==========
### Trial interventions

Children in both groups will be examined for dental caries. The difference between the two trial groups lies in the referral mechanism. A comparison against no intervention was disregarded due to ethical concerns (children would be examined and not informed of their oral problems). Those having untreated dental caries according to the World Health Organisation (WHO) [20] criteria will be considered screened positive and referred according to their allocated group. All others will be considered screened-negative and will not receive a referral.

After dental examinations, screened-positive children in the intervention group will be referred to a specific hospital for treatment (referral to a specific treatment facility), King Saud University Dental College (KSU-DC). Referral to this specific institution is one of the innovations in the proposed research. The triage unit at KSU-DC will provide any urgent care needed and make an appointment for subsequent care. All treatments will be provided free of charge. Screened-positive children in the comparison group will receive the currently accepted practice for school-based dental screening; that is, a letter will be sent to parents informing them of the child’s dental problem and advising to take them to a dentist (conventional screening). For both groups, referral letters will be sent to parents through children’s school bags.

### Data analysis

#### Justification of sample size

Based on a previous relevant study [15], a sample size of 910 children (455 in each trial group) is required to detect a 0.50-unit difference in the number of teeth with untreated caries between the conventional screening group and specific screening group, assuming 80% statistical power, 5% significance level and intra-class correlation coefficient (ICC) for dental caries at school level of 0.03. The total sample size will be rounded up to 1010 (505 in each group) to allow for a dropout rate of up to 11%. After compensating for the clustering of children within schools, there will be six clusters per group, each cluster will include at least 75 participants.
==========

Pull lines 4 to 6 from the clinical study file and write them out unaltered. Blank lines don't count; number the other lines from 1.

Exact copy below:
### Data analysis

#### Justification of sample size

Based on a previous relevant study [15], a sample size of 910 children (455 in each trial group) is required to detect a 0.50-unit difference in the number of teeth with untreated caries between the conventional screening group and specific screening group, assuming 80% statistical power, 5% significance level and intra-class correlation coefficient (ICC) for dental caries at school level of 0.03. The total sample size will be rounded up to 1010 (505 in each group) to allow for a dropout rate of up to 11%. After compensating for the clustering of children within schools, there will be six clusters per group, each cluster will include at least 75 participants.